Even devout Hindus don’t always agree on how to observe the religion, with many pointing out that some of the stricter tenets are unattainable for lower castes. Authorities were not anticipating such a fervent backlash to their egg confiscation efforts, and after a lawsuit and protests, Ahmedabad officials are allowing the sale of forbidden foods to resume while the courts decide how to move forward. Indian food is regionally and economically-based, but the rise of Hindu nationalism from the Bharatiya Janata Party has brought meals to the forefront of the debate about separating church and state.
The B.J.P. decided to blame local governments for the confusion about food bans, with the state’s chief minister, Bhupendra Patel, saying “some people eat vegetarian food, some people eat nonvegetarian food. The B.J.P. government does not have any problem with it.” Meanwhile, food-based chaos has blazed through the country. Slaughterhouses were shut down in the name of Hinduism, leaving hundreds unemployed. Muslims have been lynched by mobs after being accused of slaughtering cows. One local leader is protesting a school’s lunch plan that provides eggs to students. This ire towards eggs is odd, since they became a symbol of the country’s economic progress as more families entered the middle class in India and were able to afford them. (NYT, $)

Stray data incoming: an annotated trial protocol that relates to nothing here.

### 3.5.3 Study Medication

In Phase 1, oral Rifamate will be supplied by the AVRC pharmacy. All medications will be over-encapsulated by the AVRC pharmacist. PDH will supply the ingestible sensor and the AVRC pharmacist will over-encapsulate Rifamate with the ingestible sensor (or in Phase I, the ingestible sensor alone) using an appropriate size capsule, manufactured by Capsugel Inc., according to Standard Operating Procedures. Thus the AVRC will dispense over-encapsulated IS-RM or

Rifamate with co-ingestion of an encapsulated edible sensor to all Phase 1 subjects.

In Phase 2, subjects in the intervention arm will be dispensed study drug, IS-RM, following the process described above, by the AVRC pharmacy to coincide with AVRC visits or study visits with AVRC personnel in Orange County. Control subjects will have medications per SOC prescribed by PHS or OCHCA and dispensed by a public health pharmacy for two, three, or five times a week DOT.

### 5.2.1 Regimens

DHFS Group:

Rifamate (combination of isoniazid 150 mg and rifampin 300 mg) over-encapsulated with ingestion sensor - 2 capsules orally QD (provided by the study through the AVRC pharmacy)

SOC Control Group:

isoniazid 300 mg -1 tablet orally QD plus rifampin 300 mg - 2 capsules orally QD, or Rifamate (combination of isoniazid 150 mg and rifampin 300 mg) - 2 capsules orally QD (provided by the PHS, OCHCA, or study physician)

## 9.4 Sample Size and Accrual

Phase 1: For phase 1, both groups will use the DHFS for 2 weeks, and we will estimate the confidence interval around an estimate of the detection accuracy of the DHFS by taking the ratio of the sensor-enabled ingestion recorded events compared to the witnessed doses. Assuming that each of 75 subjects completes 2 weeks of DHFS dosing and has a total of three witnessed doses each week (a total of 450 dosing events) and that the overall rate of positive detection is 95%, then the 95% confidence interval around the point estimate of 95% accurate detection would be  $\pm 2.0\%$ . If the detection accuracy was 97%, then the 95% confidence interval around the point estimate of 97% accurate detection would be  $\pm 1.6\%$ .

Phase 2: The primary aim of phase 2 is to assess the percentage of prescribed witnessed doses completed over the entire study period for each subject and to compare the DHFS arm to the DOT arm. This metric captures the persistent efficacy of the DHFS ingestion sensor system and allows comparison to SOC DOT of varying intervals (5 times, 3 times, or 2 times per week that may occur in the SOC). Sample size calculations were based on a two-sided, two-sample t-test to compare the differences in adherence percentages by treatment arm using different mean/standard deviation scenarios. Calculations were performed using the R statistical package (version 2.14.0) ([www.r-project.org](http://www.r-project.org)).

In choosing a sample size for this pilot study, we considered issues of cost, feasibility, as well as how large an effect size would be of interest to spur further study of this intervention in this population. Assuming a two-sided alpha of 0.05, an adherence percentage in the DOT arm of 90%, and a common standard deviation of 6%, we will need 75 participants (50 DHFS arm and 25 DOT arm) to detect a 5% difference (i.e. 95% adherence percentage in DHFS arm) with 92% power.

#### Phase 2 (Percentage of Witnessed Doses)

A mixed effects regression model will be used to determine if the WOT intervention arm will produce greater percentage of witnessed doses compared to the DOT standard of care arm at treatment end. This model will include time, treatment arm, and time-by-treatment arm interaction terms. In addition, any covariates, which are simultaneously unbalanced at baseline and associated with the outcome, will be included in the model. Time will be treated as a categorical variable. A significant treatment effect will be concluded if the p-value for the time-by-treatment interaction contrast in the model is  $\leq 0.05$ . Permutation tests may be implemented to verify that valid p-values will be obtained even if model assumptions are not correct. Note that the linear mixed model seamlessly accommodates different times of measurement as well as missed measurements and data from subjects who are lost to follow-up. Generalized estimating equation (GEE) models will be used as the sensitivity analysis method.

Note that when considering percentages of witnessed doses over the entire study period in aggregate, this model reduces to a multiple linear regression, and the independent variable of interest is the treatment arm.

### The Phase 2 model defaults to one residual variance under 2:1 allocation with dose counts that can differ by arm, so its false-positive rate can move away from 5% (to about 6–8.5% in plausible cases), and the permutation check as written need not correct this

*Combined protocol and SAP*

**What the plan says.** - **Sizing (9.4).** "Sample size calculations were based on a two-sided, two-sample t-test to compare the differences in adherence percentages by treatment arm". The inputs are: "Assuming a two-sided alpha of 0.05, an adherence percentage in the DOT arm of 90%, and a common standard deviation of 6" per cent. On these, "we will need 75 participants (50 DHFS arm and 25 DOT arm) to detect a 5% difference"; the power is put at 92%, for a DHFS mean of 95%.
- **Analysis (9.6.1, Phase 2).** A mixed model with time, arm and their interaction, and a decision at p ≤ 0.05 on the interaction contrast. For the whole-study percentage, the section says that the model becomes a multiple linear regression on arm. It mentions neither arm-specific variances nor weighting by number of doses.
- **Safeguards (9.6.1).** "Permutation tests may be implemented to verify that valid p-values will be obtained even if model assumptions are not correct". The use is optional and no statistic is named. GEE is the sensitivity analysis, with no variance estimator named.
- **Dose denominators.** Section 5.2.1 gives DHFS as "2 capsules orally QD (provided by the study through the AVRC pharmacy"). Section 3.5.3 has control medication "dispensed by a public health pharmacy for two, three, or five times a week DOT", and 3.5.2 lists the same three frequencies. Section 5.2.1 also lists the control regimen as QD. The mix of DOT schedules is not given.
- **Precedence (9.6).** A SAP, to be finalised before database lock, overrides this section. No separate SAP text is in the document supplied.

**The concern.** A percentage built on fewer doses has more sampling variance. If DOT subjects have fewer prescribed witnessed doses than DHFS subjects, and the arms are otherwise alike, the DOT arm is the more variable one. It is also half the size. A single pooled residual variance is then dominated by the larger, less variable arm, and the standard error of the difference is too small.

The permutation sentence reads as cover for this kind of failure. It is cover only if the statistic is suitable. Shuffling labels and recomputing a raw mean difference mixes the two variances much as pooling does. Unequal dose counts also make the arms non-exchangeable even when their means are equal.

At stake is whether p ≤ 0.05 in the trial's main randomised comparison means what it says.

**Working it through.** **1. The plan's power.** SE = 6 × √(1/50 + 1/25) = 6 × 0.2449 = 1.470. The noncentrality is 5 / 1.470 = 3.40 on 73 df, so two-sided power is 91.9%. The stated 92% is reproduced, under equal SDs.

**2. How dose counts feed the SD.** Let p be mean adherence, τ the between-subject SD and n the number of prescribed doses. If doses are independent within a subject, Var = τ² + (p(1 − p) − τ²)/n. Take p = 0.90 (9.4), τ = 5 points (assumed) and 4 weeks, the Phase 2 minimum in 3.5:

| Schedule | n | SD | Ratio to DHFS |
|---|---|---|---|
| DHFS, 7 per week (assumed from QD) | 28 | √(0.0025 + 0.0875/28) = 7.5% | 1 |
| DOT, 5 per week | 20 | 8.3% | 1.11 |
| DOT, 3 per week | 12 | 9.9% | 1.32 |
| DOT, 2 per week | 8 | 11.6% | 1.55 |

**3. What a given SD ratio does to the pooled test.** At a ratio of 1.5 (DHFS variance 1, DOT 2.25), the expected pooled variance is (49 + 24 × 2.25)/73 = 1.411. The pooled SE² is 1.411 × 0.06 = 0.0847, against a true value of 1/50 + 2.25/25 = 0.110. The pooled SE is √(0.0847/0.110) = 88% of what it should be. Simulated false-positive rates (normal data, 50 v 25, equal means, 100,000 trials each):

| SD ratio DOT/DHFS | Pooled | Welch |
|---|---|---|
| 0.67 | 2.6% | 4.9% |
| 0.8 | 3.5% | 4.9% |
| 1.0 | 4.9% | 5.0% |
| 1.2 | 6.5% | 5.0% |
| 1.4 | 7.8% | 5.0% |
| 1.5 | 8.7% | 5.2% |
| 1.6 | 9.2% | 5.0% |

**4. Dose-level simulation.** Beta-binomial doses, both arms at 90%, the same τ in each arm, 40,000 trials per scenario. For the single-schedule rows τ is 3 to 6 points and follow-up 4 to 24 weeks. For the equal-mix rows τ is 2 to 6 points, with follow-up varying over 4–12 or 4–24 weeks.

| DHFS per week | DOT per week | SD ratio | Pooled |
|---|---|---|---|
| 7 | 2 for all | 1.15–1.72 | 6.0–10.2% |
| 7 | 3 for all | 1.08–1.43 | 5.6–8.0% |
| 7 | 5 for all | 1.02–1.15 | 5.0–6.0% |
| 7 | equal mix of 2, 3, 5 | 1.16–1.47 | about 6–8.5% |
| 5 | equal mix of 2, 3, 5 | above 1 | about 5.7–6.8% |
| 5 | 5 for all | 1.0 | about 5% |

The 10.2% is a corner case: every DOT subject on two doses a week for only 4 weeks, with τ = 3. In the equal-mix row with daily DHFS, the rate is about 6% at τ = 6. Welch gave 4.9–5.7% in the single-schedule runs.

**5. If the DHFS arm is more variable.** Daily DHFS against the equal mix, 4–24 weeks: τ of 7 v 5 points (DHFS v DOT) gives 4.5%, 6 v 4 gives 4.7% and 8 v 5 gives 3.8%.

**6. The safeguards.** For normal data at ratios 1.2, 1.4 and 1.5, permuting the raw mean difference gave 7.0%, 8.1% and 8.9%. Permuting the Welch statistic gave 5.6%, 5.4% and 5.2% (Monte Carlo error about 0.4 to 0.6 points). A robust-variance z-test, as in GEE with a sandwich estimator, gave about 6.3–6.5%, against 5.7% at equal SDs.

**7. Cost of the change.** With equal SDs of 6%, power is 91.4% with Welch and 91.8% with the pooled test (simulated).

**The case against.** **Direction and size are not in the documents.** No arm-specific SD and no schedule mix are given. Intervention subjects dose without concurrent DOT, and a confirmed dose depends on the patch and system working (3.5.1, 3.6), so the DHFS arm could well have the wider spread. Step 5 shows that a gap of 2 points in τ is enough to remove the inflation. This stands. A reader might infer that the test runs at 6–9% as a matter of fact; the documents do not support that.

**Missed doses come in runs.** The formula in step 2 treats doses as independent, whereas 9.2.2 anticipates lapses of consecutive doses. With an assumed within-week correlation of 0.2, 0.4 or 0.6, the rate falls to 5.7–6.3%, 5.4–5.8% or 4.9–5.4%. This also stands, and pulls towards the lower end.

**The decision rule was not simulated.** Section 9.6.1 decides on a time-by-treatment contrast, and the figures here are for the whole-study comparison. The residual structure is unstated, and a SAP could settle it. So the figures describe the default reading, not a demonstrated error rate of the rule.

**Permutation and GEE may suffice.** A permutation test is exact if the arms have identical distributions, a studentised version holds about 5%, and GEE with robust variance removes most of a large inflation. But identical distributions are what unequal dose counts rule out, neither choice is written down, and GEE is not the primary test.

Ignorance Isn’t Bliss
- The United Nations Security Council presented a historic proposal on Monday, which plans to cast climate change as a threat to international peace and security. The years-long effort to make global warming a central consideration for the global body was denied after Russia decided to veto the proposal.